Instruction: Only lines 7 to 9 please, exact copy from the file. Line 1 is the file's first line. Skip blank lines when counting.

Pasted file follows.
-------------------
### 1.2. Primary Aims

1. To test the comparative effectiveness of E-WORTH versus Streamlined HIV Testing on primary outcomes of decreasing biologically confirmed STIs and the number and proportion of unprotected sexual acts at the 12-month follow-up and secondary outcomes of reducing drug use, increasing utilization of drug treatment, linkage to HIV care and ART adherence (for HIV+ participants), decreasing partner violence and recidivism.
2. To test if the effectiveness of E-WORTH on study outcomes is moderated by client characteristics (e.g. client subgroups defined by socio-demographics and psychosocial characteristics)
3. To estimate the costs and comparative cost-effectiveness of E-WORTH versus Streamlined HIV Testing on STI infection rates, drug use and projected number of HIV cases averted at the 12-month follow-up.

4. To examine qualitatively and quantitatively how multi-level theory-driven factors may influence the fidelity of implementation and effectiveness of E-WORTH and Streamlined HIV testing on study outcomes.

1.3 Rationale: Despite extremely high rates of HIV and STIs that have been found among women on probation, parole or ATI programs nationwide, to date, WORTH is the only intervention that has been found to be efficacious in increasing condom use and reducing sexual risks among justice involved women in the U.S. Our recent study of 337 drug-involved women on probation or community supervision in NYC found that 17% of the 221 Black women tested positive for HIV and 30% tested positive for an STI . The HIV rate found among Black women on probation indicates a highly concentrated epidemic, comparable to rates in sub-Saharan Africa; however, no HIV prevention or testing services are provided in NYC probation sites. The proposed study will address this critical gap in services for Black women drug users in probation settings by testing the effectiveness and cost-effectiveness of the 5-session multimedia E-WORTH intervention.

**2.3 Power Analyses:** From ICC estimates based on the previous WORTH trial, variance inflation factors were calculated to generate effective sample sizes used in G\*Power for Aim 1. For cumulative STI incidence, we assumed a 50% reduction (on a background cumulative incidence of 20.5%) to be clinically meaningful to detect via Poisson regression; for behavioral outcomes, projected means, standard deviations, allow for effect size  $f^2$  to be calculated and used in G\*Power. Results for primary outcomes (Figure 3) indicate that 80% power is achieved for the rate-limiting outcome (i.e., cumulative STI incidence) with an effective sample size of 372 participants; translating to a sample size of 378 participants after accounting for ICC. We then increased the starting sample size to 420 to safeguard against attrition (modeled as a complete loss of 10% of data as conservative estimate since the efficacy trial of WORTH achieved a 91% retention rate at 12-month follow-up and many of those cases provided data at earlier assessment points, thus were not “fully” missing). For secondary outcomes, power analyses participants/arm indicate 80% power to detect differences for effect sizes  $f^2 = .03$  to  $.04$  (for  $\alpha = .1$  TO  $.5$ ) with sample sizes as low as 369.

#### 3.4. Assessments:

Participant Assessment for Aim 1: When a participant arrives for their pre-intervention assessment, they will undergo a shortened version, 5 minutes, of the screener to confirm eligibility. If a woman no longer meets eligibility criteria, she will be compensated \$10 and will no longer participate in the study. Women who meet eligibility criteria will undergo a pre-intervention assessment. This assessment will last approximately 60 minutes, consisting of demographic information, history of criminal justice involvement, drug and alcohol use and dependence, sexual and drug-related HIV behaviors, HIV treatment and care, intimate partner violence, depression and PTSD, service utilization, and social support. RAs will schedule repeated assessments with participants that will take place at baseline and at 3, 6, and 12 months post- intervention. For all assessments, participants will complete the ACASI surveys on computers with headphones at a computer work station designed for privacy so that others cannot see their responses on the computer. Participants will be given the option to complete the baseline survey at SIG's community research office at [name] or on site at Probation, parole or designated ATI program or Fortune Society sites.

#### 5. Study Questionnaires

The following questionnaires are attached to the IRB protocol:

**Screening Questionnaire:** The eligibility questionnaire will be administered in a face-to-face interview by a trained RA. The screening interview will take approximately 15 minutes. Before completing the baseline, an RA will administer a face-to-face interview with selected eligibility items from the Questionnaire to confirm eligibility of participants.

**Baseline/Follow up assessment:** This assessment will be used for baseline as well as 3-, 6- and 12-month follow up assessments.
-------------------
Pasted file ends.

**2.3 Power Analyses:** From ICC estimates based on the previous WORTH trial, variance inflation factors were calculated to generate effective sample sizes used in G\*Power for Aim 1. For cumulative STI incidence, we assumed a 50% reduction (on a background cumulative incidence of 20.5%) to be clinically meaningful to detect via Poisson regression; for behavioral outcomes, projected means, standard deviations, allow for effect size  $f^2$  to be calculated and used in G\*Power. Results for primary outcomes (Figure 3) indicate that 80% power is achieved for the rate-limiting outcome (i.e., cumulative STI incidence) with an effective sample size of 372 participants; translating to a sample size of 378 participants after accounting for ICC. We then increased the starting sample size to 420 to safeguard against attrition (modeled as a complete loss of 10% of data as conservative estimate since the efficacy trial of WORTH achieved a 91% retention rate at 12-month follow-up and many of those cases provided data at earlier assessment points, thus were not “fully” missing). For secondary outcomes, power analyses participants/arm indicate 80% power to detect differences for effect sizes  $f^2 = .03$  to  $.04$  (for  $\alpha = .1$  TO  $.5$ ) with sample sizes as low as 369.

#### 3.4. Assessments:

Participant Assessment for Aim 1: When a participant arrives for their pre-intervention assessment, they will undergo a shortened version, 5 minutes, of the screener to confirm eligibility. If a woman no longer meets eligibility criteria, she will be compensated \$10 and will no longer participate in the study. Women who meet eligibility criteria will undergo a pre-intervention assessment. This assessment will last approximately 60 minutes, consisting of demographic information, history of criminal justice involvement, drug and alcohol use and dependence, sexual and drug-related HIV behaviors, HIV treatment and care, intimate partner violence, depression and PTSD, service utilization, and social support. RAs will schedule repeated assessments with participants that will take place at baseline and at 3, 6, and 12 months post- intervention. For all assessments, participants will complete the ACASI surveys on computers with headphones at a computer work station designed for privacy so that others cannot see their responses on the computer. Participants will be given the option to complete the baseline survey at SIG's community research office at [name] or on site at Probation, parole or designated ATI program or Fortune Society sites.